Solingen, Germany is not referred to as the “city of blades” for nothing; they create the finest German kitchen knives you will ever use. In today’s tutorial, I will discuss three top-tier German knife brands from Solingen, providing you the information you need to determine which one is ideal for your kitchen regardless of your budget.
Over my decade in professional kitchens, I’ve had extensive expertise using German knives, which I’m delighted to share with you today. Let’s get right into it!
Our Top Picks
1. Zwilling J.A. Henckels Professional
The Professional S Series of knives is the pinnacle achievement of Zwilling J.A. Henckel in cutlery.
These knives, the result of over 280 years of manufacturing experience and innovation, are also a favourite of chef Gordon Ramsay! You’ll be prepared to handle any kitchen duty with their 7-piece set, and you won’t have to empty your wallet to do it.
The special steel formula utilised in Zwillings’ knives is the primary factor that makes them my favourite. These are extremely sharp, won’t stain or chip, and hold their edge longer than nearly every other knife I’ve used.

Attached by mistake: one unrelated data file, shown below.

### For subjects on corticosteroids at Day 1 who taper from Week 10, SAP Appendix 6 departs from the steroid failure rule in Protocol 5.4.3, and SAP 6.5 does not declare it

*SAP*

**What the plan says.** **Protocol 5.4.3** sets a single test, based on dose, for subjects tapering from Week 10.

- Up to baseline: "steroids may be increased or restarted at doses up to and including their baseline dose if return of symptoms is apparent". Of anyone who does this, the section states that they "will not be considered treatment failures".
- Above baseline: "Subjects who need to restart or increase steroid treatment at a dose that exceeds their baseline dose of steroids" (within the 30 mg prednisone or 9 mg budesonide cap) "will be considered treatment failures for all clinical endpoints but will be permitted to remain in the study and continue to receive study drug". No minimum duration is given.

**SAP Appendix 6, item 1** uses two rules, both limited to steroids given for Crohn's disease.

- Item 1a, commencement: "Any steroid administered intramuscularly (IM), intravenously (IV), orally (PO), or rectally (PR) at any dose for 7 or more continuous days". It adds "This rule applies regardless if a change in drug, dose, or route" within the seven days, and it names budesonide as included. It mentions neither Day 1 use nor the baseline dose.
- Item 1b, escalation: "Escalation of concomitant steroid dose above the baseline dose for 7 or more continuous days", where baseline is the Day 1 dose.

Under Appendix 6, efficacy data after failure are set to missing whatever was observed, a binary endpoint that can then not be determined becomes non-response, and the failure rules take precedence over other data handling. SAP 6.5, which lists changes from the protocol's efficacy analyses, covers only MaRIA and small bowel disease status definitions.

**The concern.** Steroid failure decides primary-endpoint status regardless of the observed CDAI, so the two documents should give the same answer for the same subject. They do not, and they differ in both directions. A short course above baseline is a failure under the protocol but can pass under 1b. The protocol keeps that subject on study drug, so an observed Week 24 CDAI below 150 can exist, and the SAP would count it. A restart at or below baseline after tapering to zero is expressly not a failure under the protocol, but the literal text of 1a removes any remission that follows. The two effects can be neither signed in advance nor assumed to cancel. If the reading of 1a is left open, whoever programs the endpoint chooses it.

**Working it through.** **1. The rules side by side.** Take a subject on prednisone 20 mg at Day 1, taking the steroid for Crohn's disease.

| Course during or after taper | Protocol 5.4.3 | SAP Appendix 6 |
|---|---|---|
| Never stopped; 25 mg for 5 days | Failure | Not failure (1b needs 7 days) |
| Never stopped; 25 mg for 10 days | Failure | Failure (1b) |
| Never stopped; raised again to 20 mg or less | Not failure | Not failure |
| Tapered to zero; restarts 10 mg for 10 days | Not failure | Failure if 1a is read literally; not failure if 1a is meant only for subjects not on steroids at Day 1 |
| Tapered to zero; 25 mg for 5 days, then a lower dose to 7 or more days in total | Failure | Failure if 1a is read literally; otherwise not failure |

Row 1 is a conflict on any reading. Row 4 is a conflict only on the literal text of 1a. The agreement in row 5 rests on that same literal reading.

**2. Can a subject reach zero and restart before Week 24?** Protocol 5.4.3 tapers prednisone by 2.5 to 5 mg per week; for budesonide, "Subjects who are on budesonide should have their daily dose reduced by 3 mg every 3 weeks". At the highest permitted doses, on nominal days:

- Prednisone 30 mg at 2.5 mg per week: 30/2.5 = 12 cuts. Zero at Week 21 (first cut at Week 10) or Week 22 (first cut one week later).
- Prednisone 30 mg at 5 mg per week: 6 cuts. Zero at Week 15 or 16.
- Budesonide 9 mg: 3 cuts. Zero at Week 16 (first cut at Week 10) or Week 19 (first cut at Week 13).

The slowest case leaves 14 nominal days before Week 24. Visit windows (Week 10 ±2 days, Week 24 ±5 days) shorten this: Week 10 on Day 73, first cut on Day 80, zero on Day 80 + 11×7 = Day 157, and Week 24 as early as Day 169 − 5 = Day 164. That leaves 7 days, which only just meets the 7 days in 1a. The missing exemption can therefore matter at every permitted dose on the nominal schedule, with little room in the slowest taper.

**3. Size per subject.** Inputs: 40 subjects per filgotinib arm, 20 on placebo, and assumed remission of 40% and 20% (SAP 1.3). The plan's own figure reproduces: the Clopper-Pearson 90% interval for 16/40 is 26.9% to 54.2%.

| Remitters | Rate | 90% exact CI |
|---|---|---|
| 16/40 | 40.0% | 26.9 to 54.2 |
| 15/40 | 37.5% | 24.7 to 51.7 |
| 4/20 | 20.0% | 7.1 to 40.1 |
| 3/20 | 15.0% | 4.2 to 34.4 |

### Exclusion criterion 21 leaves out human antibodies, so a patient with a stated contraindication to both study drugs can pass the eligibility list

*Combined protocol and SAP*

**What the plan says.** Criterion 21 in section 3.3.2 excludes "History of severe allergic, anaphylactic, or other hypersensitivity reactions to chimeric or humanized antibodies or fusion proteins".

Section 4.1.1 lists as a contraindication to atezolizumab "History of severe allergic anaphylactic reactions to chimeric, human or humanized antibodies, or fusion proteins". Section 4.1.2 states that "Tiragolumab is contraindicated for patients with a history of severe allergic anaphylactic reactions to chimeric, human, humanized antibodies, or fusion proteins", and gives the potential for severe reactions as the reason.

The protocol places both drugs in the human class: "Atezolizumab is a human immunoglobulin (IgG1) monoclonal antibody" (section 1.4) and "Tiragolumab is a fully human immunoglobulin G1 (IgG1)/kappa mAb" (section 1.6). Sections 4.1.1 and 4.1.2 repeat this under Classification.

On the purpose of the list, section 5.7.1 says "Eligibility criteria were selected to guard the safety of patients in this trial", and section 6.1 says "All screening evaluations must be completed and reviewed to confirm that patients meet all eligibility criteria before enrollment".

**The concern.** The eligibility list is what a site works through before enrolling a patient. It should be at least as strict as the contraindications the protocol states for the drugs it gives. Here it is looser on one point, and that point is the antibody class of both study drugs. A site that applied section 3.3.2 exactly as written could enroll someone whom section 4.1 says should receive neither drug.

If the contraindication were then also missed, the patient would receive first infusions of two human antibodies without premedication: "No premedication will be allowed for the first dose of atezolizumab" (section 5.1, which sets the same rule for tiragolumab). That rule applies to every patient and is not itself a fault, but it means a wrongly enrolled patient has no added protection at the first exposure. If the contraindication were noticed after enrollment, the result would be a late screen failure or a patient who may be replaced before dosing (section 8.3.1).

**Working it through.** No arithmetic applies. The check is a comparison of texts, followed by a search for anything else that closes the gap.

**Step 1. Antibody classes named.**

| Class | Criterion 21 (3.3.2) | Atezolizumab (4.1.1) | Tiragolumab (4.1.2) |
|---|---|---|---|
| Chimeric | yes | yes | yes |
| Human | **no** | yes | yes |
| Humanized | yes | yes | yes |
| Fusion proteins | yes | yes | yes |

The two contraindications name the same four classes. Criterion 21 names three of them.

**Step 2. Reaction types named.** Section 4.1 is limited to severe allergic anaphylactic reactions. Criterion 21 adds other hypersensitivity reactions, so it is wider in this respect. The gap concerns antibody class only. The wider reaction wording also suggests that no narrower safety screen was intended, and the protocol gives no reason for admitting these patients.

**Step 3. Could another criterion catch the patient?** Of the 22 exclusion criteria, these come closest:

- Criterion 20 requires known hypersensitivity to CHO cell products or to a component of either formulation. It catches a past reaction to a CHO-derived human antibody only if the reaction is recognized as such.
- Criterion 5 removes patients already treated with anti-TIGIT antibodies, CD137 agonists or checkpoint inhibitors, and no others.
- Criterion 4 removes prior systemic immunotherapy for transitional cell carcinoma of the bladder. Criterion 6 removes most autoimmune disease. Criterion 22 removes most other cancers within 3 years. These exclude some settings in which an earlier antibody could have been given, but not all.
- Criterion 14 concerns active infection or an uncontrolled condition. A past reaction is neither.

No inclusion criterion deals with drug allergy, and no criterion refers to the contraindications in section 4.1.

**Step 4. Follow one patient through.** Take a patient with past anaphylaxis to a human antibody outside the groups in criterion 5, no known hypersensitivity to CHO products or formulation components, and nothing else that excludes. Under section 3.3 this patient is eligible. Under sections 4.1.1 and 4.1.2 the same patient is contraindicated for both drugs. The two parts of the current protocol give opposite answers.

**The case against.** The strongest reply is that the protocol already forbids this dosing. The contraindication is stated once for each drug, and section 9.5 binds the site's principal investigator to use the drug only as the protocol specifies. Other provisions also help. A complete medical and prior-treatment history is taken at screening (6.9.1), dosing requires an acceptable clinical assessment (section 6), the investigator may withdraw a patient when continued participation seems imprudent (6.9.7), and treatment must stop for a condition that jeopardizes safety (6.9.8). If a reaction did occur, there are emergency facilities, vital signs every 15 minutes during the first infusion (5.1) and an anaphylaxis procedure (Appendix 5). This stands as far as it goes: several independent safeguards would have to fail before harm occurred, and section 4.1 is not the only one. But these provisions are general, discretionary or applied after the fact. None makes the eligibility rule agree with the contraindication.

The Professional S Series knives are ice-hardened using a Zwilling trade secret procedure, which contributes to their exceptional performance. This provides them with a sharper and more durable edge than Japanese-style knives.
Add similarly remarkable edge retention to this recipe, and you will spend less time sharpening and more time utilising your knives.
Zwilling was an early user of the full bolster handle design, which lends these knives their exceptional balance. It also functions as a finger guard, preventing slip-ups from resulting in cuts and scrapes.
This set contains a chef’s knife, a paring knife, a prep knife, a bread knife, kitchen shears, and an honing rod to cover all your culinary needs. I’m also a great lover of the bamboo block’s design, which has extra knife slots for any speciality blades you may choose to add to your kitchen.